At the Abbey, Maidlin is very surprised to receive a telegram from a lawyer saying that the girls had run away. What girls? She questions her Aunt Ann Watson, who is sick in bed with bronchitis and a kind of depression, with something on her mind, and Ann finally confesses that, a year after Maidlin left the farm, her younger brother brought his daughters there to live while he went back to America to seek his fortune. She was anxious to keep Maidlin in the better social atmosphere of the Abbey and the Hall, so she said nothing about the changes in the family. Ann also reveals that, before she died, her estranged sister on the farm sent her word that the father was dead and that there was no money. Maidlin is stunned to realize that she has relatives on her mother’s side other than Aunt Ann. She then receives the girls’ rather horrible letter and tells Jen that she must go to help them. But where are they?
In the meantime, Miss Baldry, aware that the girls dislike her and that she has mismanaged them and they might run away, copies Maidlin’s address from the paper in the Bible and writes to her. She is hoping for a reward. Maidlin receives the letter and discusses it with Jen and here we get some strange and conflicting responses. “Oh, the rotter!” they say of Miss Baldry, figuring that she must have obtained the address by going through the girls’ things (just not done, my dear!) and that she is giving them away behind their backs (jolly bad form!). However, in the next breath Jen points out that it will make it easier to find them! And to our modern eyes, Miss Baldry is doing the right thing in informing a relative of the minor children’s whereabouts.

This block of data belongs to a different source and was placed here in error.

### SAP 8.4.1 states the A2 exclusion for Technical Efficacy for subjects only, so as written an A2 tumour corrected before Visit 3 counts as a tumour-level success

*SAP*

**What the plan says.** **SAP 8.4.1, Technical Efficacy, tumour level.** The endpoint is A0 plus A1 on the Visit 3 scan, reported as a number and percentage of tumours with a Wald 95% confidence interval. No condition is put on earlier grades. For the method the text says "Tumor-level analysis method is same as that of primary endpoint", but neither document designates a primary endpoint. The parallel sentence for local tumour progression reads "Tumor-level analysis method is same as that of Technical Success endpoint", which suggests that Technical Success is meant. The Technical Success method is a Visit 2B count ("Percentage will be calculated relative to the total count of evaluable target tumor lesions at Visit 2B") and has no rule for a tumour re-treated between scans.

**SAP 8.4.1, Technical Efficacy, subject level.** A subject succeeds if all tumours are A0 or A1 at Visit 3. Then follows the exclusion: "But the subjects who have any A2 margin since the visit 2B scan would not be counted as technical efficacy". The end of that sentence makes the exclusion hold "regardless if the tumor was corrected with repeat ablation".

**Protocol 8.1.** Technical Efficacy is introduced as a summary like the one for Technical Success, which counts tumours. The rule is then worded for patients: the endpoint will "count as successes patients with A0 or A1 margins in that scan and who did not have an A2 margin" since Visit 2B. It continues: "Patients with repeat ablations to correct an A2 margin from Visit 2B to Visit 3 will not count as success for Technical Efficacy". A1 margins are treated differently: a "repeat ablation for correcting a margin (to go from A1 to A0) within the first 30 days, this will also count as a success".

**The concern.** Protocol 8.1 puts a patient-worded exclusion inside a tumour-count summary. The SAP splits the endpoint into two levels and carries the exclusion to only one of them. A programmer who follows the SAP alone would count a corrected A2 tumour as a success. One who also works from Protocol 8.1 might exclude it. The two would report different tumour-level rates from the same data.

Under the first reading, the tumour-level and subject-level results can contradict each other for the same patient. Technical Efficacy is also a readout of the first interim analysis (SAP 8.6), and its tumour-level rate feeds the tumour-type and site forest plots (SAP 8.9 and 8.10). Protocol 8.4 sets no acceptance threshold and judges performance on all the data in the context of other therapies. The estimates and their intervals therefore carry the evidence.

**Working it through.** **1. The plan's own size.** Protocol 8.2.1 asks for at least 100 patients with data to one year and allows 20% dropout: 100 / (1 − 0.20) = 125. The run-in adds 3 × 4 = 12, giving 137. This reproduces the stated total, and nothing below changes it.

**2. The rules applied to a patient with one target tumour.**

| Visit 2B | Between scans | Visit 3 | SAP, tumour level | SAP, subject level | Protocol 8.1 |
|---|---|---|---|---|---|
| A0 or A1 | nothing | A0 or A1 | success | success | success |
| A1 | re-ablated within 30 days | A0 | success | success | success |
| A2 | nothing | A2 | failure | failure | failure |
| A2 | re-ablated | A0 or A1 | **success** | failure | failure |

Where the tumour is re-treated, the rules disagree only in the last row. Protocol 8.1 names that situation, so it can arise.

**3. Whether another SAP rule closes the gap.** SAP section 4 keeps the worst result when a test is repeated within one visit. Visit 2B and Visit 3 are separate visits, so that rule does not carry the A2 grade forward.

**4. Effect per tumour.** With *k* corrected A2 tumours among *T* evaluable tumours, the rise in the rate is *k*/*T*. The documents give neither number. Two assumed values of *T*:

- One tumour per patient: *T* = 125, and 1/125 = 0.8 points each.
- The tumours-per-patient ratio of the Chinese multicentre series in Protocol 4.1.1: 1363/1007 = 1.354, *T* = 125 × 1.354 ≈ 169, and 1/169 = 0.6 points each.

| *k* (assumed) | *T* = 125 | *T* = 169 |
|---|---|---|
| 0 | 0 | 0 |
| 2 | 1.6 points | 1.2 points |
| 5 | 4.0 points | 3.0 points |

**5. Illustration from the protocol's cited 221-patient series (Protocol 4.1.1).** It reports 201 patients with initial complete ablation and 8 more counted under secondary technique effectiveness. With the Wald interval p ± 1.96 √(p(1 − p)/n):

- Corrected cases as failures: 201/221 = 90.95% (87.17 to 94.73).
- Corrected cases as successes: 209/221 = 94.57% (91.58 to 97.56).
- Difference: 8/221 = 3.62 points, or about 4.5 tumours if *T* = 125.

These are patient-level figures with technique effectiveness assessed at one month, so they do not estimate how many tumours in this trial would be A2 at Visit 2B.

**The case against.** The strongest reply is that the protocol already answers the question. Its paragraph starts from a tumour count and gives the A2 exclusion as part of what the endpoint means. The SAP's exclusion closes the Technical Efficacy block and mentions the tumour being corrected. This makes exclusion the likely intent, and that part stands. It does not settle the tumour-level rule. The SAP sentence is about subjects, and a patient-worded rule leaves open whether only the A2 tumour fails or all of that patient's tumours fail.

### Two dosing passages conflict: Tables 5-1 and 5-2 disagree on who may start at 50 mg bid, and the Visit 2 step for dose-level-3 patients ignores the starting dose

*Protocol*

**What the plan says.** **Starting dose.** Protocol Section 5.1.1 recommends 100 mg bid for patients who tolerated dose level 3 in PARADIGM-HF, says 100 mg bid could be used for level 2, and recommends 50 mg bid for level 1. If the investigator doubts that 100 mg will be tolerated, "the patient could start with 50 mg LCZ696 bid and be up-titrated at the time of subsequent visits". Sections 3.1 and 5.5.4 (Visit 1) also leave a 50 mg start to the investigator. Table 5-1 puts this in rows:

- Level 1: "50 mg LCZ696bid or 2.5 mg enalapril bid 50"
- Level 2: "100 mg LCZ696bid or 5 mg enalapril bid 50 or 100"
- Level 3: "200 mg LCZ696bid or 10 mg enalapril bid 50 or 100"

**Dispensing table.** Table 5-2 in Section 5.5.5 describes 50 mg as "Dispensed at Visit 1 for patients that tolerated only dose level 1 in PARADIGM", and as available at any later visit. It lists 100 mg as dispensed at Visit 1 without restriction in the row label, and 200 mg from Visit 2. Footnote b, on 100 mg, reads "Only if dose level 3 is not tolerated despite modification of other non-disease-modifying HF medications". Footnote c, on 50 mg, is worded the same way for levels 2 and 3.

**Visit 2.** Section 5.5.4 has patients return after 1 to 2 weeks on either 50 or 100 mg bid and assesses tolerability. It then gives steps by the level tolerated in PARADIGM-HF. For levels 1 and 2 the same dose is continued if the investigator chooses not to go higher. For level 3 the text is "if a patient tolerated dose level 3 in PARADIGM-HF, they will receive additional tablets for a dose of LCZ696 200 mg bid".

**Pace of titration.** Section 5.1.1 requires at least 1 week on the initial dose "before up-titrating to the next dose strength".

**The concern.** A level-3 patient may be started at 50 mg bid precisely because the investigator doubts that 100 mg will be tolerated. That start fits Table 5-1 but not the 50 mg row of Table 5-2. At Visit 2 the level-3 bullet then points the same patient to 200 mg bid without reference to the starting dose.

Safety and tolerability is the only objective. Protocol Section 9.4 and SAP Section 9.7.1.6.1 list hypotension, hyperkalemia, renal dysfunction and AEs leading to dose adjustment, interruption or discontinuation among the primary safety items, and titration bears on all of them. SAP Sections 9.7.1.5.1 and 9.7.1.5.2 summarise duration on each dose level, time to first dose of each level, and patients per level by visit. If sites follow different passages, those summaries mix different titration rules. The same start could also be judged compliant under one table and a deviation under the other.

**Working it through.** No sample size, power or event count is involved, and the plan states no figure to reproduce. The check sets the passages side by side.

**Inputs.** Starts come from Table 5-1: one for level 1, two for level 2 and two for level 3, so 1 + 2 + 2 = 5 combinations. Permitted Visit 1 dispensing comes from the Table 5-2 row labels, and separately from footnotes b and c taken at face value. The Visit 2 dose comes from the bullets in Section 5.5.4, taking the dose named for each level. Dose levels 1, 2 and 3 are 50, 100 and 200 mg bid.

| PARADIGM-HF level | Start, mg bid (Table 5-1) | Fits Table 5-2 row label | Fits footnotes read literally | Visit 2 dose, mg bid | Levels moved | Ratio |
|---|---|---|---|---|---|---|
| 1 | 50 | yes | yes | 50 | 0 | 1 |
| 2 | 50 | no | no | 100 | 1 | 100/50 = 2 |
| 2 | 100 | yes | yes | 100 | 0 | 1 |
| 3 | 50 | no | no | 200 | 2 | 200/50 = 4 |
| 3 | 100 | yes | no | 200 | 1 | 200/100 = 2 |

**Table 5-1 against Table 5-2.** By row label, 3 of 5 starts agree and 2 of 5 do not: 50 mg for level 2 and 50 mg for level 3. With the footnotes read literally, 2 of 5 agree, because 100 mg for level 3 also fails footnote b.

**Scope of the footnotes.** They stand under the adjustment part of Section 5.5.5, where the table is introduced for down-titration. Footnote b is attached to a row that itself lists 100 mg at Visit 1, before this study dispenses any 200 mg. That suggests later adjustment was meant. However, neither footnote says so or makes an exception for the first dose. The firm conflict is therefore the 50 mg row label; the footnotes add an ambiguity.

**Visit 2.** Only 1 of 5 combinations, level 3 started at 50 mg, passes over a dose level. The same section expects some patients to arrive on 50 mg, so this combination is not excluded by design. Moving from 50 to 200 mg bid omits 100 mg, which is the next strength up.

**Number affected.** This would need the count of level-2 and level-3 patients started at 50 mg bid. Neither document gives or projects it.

Lady Jen Marchwood, leaving her husband at home to worry over the babies and croup (no one has had it yet, but he worries anyway), escorts Maidlin to Yorkshire, driven by Henderson the chauffeur, even though his wife is expecting a baby (isn’t there an under-chauffeur?). They stop at the Halt several times, not revealing who they are, and find the girls to be delightful. On one visit a group of ten hikers show up and Jen laughingly refers to herself and Maidlin as the Brown and Primrose Queens but does not reveal their real names. The pair pitch in to cut bread and make sandwiches.
The next day, Jen hears that the baby does have croup, and races home on the train. Maidlin goes to the Halt and reveals who she is and that she hadn’t known of the girls’ existence. She has quite a tantrum of angry sobbing about the nastiness of the letter, and it convinces Rachel and Damaris that they have made a mistake. They agree to go with her and Maidlin gives Miss Baldry ten pounds. The cousins are reconciled and Maid suggests that Rachel could train to be her secretary now that Biddy is married to her Frenchman, and that Damaris might learn to keep bees on the farm.
For Folk Dancers
Virtually nothing. The day after the girls all arrive back at Abinger Hall it is the Marchwood twins’ sixth birthday. At the party they dance Brighton Camp, Haste to the Wedding, Galopede (all easy dances suitable for children) and the singing game A-hunting we will go. They conclude with Sellenger’s Round, with the twins in the center, gravely bobbing curtseys to the dancers.